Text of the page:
Machine Learning in User Experience Design

User Experience Design is a vast field that encompasses so many different roles for you as a designer. The key premise, however, always remains the same — How do you solve a problem in the most optimized way?

I started out as an engineer right after high school, and what is it that engineers do best?

They solve problems.

That is exactly why I turned towards design during the course of my undergraduate degree in Information Technology.

Thinking creatively and out of the box to resolve problems that we face in our everyday lives and therefore making it easy for all of us to get through with everyday easily is a highly intriguing thought.


Let’s start off with understanding the basics of Machine Learning. In traditional programming, a programmer would hand code an algorithm to, let’s simply say, recognize a Chihuahua. She would have to write lines of codes simply describing how a Chihuahua’s physical properties are defined in the most general forms. That sounds great when you are done writing about these, but there are so many edge case scenarios that can easily be left out that in real-life scenarios, a computer is prone to get it wrong, and the worst part is that the computer will never understand that the result was wrong and it will continue to show the same wrong result every single time. Tougher yet, a computer using traditional programming will have a very hard time differentiating a cute little Chihuahua from a delicious blueberry muffin.

Tougher yet, a computer using traditional programming will have a very hard time differentiating a cute little Chihuahua from a delicious blueberry muffin.
Chihuahua vs. Muffins (Image credits: Animals vs. Food)

This is where machine learning as a phenomenon shines. A program using machine learning has the ability to train itself on the basis of a trainable data set which helps the program to continuously keep learning on how to improve the results from every previous result.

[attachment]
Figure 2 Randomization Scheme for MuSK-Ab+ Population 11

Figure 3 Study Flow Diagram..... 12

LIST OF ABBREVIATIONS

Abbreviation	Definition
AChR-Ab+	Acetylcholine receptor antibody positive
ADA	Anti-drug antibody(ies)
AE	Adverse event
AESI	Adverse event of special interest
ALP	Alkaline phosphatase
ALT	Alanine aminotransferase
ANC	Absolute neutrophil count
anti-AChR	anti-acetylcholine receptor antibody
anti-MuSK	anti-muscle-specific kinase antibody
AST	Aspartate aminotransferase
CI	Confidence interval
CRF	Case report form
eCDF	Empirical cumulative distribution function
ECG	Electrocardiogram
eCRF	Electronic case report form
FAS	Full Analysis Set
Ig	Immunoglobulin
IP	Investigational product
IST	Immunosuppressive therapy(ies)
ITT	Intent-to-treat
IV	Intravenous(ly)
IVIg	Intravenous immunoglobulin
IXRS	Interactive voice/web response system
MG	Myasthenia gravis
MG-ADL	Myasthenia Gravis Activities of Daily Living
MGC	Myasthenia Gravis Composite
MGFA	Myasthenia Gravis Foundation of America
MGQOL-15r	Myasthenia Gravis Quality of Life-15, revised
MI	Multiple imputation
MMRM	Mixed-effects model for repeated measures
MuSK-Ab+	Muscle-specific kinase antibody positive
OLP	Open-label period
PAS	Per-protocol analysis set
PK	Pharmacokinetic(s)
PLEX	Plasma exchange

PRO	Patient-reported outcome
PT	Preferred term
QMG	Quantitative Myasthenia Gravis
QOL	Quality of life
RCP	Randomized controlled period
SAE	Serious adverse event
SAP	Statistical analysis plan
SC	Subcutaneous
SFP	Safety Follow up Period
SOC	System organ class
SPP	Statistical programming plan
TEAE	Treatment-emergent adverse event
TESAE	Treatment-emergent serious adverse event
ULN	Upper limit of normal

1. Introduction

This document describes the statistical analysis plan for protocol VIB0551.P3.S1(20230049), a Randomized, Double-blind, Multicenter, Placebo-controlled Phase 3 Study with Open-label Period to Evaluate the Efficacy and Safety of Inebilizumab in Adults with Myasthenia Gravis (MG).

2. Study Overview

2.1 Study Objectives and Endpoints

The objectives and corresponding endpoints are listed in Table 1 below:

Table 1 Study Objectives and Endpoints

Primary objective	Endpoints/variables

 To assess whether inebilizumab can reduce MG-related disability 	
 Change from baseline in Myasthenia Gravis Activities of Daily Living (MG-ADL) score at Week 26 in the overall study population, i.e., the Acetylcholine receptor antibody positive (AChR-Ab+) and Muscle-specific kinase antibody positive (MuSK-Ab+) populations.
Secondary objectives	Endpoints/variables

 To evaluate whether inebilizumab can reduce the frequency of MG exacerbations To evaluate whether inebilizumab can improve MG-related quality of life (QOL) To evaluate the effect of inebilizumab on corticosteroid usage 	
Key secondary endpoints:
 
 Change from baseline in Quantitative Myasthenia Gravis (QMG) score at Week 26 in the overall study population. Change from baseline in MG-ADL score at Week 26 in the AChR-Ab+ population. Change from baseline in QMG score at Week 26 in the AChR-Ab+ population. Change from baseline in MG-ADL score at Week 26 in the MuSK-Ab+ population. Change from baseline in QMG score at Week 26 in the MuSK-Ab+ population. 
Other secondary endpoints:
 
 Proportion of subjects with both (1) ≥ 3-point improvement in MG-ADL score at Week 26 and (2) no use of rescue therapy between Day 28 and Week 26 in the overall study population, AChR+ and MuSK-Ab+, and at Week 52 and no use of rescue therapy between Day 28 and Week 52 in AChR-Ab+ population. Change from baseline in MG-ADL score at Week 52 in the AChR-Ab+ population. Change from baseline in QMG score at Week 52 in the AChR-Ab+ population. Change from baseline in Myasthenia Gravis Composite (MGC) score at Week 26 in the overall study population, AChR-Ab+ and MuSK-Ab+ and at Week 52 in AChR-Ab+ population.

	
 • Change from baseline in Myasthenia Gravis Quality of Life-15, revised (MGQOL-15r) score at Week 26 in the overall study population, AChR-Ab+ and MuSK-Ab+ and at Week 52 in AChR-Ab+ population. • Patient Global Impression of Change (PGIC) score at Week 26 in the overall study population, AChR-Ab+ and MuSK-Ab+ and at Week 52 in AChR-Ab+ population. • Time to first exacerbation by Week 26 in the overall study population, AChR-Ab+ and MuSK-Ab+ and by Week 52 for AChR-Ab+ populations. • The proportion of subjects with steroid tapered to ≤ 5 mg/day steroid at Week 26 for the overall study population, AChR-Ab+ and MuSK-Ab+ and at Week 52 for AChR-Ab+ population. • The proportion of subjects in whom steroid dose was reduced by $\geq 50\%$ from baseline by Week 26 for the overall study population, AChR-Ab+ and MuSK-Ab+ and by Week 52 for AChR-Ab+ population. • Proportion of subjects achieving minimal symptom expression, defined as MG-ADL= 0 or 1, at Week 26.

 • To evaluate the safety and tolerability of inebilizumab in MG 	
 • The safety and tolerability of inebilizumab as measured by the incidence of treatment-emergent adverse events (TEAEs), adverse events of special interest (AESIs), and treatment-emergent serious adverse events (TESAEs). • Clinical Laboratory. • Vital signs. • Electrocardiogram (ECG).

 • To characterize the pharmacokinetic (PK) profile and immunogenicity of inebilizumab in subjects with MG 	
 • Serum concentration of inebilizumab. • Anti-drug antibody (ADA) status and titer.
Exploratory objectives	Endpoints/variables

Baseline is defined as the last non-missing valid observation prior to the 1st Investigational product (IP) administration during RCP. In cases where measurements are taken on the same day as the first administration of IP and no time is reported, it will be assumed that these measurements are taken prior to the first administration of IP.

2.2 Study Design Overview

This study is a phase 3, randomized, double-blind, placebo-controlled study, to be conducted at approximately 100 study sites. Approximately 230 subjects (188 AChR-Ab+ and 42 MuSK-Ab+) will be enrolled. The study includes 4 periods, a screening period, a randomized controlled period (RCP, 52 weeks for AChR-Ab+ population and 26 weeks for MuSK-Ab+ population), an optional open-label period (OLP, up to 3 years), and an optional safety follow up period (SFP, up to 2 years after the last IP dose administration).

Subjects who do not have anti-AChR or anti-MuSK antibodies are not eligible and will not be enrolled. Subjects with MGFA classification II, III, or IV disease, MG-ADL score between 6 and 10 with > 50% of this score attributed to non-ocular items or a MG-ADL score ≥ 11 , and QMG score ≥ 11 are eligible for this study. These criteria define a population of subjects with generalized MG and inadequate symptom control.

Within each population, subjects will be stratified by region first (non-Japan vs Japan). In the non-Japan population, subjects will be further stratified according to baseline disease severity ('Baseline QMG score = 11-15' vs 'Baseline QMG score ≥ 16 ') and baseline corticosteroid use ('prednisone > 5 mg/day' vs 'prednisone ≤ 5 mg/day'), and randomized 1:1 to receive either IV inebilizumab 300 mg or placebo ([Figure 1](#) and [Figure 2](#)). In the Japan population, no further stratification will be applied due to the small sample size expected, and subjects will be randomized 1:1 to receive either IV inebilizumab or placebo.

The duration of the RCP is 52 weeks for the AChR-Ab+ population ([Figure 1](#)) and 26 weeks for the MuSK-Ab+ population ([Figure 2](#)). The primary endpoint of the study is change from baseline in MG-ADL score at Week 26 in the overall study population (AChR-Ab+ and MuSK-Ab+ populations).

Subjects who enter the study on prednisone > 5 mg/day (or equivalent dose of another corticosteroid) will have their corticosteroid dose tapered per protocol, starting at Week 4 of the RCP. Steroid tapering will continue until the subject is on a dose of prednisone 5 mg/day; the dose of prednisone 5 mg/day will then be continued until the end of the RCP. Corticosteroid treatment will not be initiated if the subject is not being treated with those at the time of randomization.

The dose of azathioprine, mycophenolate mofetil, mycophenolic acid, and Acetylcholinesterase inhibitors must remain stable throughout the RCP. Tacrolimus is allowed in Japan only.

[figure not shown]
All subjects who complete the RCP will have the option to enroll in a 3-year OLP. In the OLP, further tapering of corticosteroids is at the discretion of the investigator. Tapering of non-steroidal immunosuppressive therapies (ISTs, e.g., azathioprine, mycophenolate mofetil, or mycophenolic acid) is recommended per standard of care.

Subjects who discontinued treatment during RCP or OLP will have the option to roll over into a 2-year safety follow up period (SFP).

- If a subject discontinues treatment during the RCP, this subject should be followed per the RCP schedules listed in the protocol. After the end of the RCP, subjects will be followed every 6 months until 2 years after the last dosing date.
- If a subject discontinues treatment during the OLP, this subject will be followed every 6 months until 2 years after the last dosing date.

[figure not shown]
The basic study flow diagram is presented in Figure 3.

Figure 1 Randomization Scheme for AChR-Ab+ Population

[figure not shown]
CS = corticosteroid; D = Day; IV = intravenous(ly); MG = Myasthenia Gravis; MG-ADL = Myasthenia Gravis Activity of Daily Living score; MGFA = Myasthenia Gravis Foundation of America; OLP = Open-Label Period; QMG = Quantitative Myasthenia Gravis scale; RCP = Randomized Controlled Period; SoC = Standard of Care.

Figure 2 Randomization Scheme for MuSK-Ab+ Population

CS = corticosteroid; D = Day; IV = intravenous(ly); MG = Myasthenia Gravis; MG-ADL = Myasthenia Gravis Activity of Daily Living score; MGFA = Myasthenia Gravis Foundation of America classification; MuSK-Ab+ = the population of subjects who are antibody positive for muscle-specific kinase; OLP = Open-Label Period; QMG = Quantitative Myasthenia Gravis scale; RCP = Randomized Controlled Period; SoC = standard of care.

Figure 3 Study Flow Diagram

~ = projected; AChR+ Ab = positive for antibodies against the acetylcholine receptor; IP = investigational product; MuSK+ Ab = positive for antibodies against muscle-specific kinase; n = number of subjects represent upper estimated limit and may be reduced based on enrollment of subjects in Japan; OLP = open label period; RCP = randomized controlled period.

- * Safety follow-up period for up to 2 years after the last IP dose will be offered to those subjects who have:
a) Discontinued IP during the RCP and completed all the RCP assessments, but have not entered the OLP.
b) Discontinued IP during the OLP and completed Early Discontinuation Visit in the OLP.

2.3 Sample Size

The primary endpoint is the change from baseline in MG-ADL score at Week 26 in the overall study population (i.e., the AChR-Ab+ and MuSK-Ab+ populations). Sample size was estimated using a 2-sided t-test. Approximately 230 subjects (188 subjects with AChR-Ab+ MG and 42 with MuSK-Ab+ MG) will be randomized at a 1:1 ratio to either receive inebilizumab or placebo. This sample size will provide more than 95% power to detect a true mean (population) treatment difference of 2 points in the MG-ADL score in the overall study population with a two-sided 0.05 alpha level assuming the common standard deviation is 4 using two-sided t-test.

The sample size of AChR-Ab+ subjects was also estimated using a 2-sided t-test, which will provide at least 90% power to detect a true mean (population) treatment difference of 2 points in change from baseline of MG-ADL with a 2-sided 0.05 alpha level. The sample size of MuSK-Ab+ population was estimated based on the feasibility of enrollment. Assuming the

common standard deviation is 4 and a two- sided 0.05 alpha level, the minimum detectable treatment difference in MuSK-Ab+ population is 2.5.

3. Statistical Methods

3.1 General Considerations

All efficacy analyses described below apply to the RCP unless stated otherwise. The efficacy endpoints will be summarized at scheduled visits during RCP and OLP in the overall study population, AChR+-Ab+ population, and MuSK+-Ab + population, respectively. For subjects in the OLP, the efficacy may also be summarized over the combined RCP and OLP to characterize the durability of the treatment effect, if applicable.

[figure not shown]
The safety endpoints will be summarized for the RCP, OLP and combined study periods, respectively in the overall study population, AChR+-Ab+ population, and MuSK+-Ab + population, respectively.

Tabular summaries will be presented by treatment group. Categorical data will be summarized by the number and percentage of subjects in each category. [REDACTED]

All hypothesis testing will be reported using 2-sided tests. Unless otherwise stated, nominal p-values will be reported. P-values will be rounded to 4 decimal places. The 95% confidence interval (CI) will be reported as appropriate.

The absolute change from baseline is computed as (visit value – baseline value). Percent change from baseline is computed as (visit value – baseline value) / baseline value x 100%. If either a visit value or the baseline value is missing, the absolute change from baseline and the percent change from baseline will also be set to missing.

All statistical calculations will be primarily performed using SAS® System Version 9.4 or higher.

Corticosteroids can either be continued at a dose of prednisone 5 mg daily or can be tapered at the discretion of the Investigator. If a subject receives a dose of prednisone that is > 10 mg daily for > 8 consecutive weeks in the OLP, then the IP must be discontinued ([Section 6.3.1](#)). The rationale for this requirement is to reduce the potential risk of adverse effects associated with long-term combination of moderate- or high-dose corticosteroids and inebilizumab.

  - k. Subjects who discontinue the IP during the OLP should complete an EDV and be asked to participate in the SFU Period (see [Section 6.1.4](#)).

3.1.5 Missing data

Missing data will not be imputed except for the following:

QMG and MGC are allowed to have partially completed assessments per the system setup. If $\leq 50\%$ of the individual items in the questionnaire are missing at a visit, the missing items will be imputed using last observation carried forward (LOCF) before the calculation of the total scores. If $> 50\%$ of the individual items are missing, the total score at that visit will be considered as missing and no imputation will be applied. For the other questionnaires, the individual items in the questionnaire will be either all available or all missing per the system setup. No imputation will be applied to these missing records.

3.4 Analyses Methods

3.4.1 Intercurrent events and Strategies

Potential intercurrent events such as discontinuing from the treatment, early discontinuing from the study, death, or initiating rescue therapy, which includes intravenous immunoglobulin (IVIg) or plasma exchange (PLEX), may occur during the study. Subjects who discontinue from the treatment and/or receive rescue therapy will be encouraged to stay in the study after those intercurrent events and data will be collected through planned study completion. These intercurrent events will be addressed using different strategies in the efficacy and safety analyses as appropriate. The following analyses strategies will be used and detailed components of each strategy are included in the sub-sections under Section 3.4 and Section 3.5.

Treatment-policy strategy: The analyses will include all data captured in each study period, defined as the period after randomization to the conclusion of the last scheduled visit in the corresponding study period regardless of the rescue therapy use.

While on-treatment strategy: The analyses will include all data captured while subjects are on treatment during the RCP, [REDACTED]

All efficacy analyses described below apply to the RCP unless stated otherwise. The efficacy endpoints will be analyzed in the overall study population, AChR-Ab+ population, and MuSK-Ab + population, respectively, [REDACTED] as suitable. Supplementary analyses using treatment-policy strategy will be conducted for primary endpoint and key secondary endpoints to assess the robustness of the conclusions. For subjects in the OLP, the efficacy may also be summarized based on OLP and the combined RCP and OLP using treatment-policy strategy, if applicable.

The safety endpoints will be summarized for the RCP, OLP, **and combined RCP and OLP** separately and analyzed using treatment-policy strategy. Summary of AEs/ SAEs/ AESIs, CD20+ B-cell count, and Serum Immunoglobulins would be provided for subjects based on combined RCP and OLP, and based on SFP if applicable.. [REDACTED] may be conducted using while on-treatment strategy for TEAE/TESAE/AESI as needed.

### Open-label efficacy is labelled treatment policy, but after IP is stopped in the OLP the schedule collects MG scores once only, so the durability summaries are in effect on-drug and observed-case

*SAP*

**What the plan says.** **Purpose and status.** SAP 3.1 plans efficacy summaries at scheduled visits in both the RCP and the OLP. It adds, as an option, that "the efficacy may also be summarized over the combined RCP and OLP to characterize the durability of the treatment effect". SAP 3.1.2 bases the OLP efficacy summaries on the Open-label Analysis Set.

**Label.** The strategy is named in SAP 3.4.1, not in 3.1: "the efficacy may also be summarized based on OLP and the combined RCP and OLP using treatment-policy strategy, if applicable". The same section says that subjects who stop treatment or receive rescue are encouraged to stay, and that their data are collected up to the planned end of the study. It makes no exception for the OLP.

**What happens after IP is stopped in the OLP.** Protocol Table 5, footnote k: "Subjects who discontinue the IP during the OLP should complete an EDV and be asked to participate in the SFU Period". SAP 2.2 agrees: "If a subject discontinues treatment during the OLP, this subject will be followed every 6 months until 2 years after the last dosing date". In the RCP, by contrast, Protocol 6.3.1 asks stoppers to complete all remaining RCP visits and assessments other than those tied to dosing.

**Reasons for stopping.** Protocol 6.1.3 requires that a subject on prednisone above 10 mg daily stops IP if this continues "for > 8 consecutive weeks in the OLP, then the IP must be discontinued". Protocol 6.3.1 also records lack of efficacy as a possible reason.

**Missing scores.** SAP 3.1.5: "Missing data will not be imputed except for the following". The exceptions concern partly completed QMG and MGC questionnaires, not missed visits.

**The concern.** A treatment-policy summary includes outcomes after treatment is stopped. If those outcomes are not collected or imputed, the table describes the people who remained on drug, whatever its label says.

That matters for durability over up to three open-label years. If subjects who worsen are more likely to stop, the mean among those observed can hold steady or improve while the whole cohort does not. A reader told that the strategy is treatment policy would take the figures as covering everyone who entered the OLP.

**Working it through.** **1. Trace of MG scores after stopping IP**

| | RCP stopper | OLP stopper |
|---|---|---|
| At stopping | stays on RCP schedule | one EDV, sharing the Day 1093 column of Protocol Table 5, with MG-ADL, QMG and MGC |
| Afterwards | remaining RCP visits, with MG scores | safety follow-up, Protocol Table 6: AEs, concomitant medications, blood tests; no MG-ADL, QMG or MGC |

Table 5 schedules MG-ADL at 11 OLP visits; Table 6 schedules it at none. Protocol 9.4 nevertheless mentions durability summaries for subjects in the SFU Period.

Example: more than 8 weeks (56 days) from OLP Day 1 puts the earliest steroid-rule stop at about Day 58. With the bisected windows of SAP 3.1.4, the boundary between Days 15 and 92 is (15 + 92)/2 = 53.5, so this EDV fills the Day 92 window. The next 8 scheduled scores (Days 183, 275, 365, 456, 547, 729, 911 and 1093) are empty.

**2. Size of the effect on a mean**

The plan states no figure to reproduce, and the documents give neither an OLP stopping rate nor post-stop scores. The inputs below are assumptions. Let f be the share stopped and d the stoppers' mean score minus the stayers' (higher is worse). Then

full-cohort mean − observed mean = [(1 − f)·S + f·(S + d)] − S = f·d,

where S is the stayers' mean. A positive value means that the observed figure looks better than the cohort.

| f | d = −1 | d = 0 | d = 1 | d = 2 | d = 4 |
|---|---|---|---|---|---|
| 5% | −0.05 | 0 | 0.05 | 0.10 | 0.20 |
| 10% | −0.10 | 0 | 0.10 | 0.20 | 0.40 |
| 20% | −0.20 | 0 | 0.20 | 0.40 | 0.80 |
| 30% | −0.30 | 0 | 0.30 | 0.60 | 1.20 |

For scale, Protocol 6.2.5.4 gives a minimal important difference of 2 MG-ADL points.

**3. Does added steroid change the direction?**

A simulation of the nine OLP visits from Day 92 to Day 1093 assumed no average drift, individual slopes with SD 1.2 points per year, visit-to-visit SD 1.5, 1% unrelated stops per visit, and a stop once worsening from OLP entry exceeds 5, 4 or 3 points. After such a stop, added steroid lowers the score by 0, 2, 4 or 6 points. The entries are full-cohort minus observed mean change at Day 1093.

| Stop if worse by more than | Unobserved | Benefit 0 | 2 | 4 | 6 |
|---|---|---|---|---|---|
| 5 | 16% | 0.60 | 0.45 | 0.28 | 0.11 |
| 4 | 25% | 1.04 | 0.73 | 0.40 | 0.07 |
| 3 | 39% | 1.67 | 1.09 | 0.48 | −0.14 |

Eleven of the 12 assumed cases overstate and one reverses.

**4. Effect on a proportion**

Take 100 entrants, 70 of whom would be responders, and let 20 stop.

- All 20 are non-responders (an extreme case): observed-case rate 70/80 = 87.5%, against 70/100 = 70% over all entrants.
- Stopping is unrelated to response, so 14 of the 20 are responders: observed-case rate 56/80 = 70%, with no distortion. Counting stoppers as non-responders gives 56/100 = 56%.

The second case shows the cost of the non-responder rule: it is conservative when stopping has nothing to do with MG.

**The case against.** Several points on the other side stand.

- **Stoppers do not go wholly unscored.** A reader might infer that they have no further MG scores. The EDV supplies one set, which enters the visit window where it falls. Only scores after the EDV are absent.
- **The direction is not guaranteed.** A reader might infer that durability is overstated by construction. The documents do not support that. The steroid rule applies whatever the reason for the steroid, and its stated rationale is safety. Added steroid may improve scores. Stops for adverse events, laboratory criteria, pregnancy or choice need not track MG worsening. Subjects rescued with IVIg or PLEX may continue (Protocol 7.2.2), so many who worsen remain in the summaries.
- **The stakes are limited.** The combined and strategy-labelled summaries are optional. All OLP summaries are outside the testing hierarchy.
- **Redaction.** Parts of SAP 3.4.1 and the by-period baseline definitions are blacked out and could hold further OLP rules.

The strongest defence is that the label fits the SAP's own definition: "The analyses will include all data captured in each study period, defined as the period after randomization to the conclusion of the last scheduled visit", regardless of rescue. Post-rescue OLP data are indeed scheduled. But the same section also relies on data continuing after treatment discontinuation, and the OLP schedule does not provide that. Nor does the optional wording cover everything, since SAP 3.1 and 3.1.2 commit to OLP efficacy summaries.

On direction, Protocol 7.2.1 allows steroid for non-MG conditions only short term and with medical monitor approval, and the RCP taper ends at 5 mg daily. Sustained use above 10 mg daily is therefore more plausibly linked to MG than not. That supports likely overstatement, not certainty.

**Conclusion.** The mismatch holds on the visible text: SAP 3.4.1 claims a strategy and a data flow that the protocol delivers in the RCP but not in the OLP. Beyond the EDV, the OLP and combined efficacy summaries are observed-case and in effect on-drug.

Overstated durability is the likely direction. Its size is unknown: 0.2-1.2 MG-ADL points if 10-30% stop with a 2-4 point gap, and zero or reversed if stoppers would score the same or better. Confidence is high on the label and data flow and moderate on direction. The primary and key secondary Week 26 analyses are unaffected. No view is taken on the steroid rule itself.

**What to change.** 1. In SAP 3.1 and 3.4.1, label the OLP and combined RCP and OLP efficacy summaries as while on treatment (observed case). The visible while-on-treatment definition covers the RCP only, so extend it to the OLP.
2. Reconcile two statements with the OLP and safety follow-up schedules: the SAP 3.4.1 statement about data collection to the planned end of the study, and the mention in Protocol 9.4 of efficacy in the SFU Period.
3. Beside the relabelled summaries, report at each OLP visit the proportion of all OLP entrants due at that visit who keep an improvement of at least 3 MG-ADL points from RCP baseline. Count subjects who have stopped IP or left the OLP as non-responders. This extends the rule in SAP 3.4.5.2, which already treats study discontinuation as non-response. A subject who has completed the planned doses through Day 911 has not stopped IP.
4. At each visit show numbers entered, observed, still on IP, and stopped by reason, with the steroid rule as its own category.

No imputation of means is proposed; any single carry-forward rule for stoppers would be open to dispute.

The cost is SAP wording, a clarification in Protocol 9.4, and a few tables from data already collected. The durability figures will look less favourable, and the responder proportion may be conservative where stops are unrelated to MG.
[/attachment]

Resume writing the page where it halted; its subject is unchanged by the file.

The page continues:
Machine learning has three broad methods that make it work, viz,

  1. Supervised Learning: The computer is provided with a trainable data set that guides the desired outputs on the basis of defined inputs and keep improving on that.
  2. Unsupervised Learning: The computer here is provided with no defined recognizable data patterns and is asked to find a structure in the inputs provided. This is a great method that is commonly used to find hidden patterns in data and reveal them.
  3. Reinforcement Learning: In this method, the computer is given a task and is asked to find the most optimized direction to complete it. Everytime the computer provides a result that is outside the range of acceptable results, it is punished and every time the computer provides a desired result it is provided with a reward. This incentive system provides a unique opportunity to learn about the most optimized methods of completing a given task in complex programs.

Using machine learning for traditional computing has been highly successful and continues to grow as a potential replacement for the current mainstream methodology of writing computer programs.

For this main reason, it is time for designers who support development need to acclimate themselves with this concept and should start incorporating it in their workflow to assure seamless transitions from design to functionality and vice versa.

While the above provides a reason as to — ‘Why?’, it is also necessary to understand the ‘How?’ which brings up why I started to write this article.

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